Or, you can create a brand new email series.
The choice is yours.
Step 4: Scheduling
Now comes time for scheduling your emails.
Ideally, you want to find a good mix that allows you to still be top of mind with your list, but doesn’t bombard them with information.
Plus, it’s always good (generally) to leave a bit of space between emails. This ensures you have the ability to send out general broadcasts or weekly newsletters if you want to do that on a regular basis also.
Many people do a combination of both. Using an autoresponder to sell your services to those who signed up for the free giveaway, and a weekly or monthly newsletter to everyone who is on the email list.
So if we go back to our example above.
For the email series, the five emails, you can space them out to go every 2-4 days. This gives people time to process the information, and you can stretch this series out to go even as long as three weeks to a month if you’d like.
This is what it would look like:
- Email 1 sent out on day 1
- Email 2 sent out on day 4
- Email 3 sent out on day 7
- Email 4 sent out on day 10
- Email 5 sent out on day 13
So it certainly can depend on what kind of series you’re sending out as to how often you want them to be delivered to your lists email inbox.
There are marketers who send out an email every single day, while others might stretch out 10 emails over two months.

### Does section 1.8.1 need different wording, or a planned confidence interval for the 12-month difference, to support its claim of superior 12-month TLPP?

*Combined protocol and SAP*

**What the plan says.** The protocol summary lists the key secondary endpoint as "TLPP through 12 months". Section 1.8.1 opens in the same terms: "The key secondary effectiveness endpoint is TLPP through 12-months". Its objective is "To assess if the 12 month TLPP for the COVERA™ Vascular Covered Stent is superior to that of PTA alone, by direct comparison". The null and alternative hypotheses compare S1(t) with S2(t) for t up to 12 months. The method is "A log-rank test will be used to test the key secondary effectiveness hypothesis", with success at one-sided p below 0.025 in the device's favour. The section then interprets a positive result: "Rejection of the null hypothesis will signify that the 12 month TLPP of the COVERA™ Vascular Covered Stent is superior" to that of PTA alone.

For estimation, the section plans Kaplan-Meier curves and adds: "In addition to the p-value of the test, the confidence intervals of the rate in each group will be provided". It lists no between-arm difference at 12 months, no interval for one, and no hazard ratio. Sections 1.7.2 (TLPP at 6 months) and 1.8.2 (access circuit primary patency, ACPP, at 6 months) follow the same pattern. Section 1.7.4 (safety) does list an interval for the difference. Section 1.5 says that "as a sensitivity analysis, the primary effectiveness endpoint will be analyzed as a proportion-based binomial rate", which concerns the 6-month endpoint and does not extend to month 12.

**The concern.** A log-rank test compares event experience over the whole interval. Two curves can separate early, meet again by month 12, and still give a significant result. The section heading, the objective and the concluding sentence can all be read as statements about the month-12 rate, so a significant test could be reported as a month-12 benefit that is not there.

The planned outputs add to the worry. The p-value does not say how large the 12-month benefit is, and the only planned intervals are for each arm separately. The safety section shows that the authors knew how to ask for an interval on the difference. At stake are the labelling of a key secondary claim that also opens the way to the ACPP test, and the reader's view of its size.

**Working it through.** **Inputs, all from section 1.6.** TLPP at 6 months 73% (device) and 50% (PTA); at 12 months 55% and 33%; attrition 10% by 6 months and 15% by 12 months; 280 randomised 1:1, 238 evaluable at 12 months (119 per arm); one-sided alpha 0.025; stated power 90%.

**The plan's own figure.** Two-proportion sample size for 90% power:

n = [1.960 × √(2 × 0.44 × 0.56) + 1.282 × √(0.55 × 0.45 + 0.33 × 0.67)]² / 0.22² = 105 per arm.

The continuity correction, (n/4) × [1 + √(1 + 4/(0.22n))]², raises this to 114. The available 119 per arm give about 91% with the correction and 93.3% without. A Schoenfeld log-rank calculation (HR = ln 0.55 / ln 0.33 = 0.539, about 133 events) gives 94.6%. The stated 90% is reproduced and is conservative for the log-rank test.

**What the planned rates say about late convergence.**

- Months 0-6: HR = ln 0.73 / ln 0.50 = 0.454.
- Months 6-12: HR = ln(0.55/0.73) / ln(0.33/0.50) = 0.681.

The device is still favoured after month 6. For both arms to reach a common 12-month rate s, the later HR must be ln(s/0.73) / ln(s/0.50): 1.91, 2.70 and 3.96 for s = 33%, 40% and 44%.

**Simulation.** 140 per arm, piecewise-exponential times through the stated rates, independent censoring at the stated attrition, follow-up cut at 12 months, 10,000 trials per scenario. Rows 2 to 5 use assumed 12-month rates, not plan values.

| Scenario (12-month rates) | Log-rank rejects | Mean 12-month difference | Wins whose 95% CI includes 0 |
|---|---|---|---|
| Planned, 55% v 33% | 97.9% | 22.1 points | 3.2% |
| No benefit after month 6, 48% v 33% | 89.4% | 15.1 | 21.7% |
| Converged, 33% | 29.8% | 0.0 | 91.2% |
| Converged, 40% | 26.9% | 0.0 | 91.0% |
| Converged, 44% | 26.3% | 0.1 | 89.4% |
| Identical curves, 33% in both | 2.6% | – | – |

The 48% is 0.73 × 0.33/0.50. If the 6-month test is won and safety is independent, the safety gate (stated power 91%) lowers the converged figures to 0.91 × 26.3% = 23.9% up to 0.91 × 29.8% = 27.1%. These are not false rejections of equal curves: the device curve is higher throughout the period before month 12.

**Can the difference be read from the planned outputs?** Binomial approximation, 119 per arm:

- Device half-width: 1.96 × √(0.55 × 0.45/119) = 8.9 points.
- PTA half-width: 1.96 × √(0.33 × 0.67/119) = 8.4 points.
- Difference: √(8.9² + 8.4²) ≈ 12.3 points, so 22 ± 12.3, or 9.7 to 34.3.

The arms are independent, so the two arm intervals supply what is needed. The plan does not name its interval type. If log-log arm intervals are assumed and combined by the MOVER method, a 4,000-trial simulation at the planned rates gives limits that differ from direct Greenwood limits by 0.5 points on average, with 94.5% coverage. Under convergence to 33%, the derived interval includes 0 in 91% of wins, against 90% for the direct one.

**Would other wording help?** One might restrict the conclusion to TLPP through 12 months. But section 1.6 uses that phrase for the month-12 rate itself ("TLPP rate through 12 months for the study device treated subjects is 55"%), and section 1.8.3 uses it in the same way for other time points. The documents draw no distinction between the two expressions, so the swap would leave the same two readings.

What you should do though is set expectations from the start in your welcome email. Tell people they will get 5 emails over the course of 2 weeks, or a daily email for a week, with follow up emails later on. If you communicate that upfront you give people the chance to self select and opt-out if they want.
Step 5: Testing
The great thing about email funnels is they can really be set it and forget it once you have them built inside your email service provider and your main email series (or multiple series) written.
Once you’ve got your autoresponder up and running, you want to be sure to track what’s happening on a regular basis.
By track, I mean you should check your open rates, see what links are being clicked and if people are responding to your emails.
If you see emails are getting opened but no links getting clicked, then possibly your email copy needs to be changed, or your offer is just not grabbing the attention of your prospects.
If your emails aren’t even getting opened, then try working on improving your subject line to something that really grabs their attention.
Bringing it All Together
If you’ve stuck with me this entire time, good for you, it means you’re dedicated to taking your email funnel to the next level.
By now you should have a very good idea and understanding of what you need to do in order to set up your website to:
- Attract new leads to your site through guest blogging, ads, referrals, etc.
- Get people to subscribe to your list in exchange for a content upgrade or a freemium product
- Build out an email autoresponder that turns leads into prospects
- Provide value and build a relationship with your list that turns prospects into customers
That’s a lot of stuff.
Yes, it is going to take a lot of effort and time upfront to get all this accomplished. Which is why so many people don’t do it.
And what happens to them?
They leave a lot of sales and money on the table over time.
Your email list is one of the most valuable things you can have, remember that!